Thursday, May 12th, 2016

Guest post by the amazing RM Bellerose (Ryan):

On Thursday, I will celebrate Israel’s 68th Independence Day – each one a hard-won victory, a never-ending triumph over enemies that have never wanted peace, are not willing to talk or compromise. In fact, our very existence in “their” neighborhood is a constant affront to too many of them. Not all, but still most.

On Thursday, as I celebrate with my family, too many Palestinians will be mourning the “Nakba.” The Arabic word can be translated as “disaster” or “catastrophe.” Nice, huh? Meanwhile, back at the farm, tens of thousands of Palestinians (including the family of Mahmoud Abbas, president of the Palestine Liberation Organization Palestinian Authority) use our doctors and hospitals, our buses, our electricity, the roads we built, the schools we support, the universities we subsidize.

I am angered when I hear the word “Nakba” – if Israel did not exist, thousands of people around the world would not be here today because when a real disaster happened – in Haiti, in Kenya, in Nepal, in the United States, in Canada, in Turkey and so many other places, Israelis flew to save lives and lessen the catastrophe. No, on Thursday when the Palestinians mourn their ‘Nakba,” it is important to remember that the nakba is as imaginary and non-existent as the Palestine they claim to want. Neither exists and the world is better off for that.

I saw this post on Facebook by an amazing man that I have never met, at least not in person. He is a Native American. I grew up supporting the Native American cause, hating what the greedy white man did to the indigenous population of North America…and then, more recently, I heard about Ryan and began reading his thoughts. He is pushing Jews to realize our own great truth – that we too are an indigenous people fighting for our homeland.

With permission, I offer you Ryan’s “My Nakba” – which is so very much what I would have written if I had been smart enough to think of it.

My Nakba,

I want to tell you about my nakba. My invented, ridiculous, ignorant, regressive and cowardly Nakba.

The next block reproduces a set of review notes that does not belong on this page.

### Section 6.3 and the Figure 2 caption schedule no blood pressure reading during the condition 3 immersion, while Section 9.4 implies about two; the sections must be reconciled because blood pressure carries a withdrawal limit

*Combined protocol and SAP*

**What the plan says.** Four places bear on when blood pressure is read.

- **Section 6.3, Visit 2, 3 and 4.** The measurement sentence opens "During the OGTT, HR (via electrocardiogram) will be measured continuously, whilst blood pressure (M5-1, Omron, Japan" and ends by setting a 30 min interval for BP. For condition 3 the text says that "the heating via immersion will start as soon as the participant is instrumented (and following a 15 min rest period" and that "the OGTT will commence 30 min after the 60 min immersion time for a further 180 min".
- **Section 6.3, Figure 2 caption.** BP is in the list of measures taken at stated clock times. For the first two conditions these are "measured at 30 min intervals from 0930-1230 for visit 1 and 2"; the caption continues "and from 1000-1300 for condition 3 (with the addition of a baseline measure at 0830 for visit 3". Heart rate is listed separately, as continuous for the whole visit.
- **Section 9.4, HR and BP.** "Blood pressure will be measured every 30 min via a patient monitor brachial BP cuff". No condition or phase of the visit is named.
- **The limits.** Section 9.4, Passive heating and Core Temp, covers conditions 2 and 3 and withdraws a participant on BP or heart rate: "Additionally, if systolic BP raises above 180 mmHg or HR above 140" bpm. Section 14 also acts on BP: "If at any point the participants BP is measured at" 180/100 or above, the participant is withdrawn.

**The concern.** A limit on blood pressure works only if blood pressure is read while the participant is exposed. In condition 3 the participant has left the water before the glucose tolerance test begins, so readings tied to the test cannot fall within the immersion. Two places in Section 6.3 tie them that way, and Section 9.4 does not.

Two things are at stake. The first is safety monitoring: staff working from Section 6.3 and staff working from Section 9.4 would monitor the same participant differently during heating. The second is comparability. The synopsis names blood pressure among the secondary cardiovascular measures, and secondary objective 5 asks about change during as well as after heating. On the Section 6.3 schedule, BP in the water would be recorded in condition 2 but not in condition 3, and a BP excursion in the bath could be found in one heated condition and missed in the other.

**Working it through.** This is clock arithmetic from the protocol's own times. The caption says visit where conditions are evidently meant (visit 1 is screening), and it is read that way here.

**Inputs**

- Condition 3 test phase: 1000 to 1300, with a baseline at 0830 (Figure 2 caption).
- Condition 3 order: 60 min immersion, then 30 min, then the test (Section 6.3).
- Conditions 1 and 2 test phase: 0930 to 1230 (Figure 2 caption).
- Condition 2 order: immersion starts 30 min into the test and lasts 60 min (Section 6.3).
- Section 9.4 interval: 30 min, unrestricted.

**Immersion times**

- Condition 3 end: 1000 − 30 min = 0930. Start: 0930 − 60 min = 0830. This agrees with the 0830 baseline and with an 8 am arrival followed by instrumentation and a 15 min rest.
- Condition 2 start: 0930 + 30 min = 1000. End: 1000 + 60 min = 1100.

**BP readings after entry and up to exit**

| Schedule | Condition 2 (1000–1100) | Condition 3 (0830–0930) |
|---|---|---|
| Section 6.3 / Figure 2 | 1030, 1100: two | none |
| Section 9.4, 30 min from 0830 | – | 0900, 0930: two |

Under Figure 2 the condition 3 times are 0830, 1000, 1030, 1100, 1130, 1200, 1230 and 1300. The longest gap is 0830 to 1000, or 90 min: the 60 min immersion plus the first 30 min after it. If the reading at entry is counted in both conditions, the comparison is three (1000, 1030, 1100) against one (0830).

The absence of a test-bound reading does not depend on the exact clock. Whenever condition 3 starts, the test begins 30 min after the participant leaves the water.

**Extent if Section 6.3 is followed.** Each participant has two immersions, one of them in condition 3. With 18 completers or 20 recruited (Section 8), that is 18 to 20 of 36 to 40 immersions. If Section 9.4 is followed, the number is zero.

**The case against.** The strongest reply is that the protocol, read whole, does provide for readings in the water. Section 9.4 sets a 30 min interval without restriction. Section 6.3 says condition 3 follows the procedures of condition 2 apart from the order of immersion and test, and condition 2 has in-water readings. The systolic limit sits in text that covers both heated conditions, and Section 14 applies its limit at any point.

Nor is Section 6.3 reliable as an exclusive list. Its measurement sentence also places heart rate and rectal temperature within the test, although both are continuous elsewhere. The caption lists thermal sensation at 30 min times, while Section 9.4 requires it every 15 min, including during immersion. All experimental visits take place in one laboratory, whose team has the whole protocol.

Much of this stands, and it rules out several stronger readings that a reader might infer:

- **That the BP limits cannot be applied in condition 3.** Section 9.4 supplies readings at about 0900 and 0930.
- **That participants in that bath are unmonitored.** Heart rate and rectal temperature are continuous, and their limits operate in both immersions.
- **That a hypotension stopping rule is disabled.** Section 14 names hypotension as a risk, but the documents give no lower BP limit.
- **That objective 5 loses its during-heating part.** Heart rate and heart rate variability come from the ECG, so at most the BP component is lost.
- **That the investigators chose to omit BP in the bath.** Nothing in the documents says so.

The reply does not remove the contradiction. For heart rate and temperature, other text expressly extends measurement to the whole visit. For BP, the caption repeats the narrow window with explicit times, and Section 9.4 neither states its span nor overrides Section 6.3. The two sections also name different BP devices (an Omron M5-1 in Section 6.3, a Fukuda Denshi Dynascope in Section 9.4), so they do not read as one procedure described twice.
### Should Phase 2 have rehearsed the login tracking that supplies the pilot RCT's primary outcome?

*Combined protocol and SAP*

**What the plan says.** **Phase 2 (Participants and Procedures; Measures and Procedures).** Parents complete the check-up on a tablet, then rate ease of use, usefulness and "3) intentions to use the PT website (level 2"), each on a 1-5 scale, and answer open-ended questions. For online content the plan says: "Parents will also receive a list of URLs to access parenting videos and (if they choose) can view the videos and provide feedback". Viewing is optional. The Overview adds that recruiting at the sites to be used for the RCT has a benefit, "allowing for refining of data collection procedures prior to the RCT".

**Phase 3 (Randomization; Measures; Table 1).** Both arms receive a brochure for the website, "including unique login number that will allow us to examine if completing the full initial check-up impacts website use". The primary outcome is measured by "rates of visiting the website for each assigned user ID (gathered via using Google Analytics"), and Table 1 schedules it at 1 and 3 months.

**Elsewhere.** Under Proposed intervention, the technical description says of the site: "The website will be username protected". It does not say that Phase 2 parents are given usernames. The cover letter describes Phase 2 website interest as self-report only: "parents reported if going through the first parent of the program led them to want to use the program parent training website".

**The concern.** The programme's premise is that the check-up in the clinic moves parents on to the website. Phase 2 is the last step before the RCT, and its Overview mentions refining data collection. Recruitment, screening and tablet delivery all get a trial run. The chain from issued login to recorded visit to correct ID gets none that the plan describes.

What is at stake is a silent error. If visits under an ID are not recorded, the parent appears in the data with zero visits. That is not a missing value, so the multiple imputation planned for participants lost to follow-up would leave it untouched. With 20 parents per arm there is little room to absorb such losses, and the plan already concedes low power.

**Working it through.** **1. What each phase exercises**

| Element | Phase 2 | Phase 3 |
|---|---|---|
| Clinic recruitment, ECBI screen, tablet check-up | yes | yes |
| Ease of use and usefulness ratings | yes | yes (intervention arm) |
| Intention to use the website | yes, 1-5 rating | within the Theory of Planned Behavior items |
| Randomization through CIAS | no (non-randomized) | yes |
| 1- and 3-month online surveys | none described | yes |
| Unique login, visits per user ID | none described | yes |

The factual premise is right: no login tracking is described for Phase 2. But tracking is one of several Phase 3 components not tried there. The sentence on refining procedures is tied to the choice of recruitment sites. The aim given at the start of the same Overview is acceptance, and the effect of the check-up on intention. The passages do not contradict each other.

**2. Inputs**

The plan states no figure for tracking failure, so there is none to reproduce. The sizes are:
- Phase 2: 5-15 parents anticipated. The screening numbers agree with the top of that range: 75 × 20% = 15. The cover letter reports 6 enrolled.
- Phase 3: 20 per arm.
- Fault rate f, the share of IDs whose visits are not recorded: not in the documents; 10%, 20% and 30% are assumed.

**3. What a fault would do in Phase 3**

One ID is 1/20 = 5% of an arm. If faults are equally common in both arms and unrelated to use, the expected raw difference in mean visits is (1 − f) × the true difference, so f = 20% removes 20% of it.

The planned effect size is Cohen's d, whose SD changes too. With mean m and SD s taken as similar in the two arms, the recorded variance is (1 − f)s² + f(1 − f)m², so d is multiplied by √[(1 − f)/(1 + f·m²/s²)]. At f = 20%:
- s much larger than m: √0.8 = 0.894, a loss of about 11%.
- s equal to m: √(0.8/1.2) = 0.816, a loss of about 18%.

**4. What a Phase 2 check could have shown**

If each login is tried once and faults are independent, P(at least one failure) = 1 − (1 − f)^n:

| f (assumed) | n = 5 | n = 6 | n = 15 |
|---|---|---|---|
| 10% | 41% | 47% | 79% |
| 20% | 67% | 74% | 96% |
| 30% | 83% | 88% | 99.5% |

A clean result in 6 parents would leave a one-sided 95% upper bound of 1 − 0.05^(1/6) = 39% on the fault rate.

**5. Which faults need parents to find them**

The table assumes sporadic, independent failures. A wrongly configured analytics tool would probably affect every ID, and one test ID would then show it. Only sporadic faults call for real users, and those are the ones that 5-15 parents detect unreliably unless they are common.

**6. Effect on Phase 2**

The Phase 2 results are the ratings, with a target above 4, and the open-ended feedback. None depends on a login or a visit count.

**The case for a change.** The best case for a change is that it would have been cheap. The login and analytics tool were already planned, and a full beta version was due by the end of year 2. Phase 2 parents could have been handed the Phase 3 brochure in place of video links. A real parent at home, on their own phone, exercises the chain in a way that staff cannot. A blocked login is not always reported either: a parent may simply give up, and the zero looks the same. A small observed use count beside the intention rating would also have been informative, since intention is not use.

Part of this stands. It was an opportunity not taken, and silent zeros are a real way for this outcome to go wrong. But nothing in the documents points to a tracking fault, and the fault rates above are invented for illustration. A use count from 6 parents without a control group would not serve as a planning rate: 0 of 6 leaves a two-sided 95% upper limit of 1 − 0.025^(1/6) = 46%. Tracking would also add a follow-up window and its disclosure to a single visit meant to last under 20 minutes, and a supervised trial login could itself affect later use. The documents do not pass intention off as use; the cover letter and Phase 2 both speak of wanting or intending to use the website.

My Nakba is the Arabs who stab little old ladies and 13 year old boys.

My Nakba is the Rabbis for human rights who act like dhimmis in the name of peace.

My Nakba is the woman who writes for the Times of Israel but spouts anti-Israel propaganda and she insults the victims of terror.

My Nakba is the children who stab other children hoping one day they too can kill a Jew.

My Nakba is an old woman who plants a seed of hate deep into her children knowing she might never see it grow but she plants it anyway because she has a granddaughter and she thinks that one day her granddaughter’s granddaughter might kill a Jew.

My Nakba is rolling fields, filled with garbage by Arabs who cannot be bothered to put it in bins. its empty half built homes built with euros skimmed from aid meant for the poor.

I thought about writing more, but honestly my b.s. tolerance is full,

So I am gonna tell you the truth about Israel:

Israel is not perfect, but it is the one place Ive been that actually strives for perfection.

Israel is filled with people who agonize over their morals even when it means that they end up harming their own cause but they wont change because they truly believe God is working through them to make the world better.

Israel is a beautiful place where people don’t stand in line but help mothers hold their crying babies while they search for change for the bus.

Israel is a crazy place where nobody ever learned how to park properly and if they did, they just don’t care.

Israel is a place where they expect you to be as tough and resilient as they are and they suffer no fools gladly.

Israel is a place where a guy wearing trendy clothes and carrying the most modern technology is speaking a 4 thousand year old language, and praying exactly as his great great great grandfather did.

Israel is a place where a woman is encouraged to speak her mind.

Israel is a place where I don’t feel out of place even though I am not Jewish.

I know some of you will laugh at the first part of this post especially after you watch a certain bloggers “speech” you may have missed the irony of the introduction to that speech, you may not have understood the subtle undermining behind the florid language, but now maybe you might.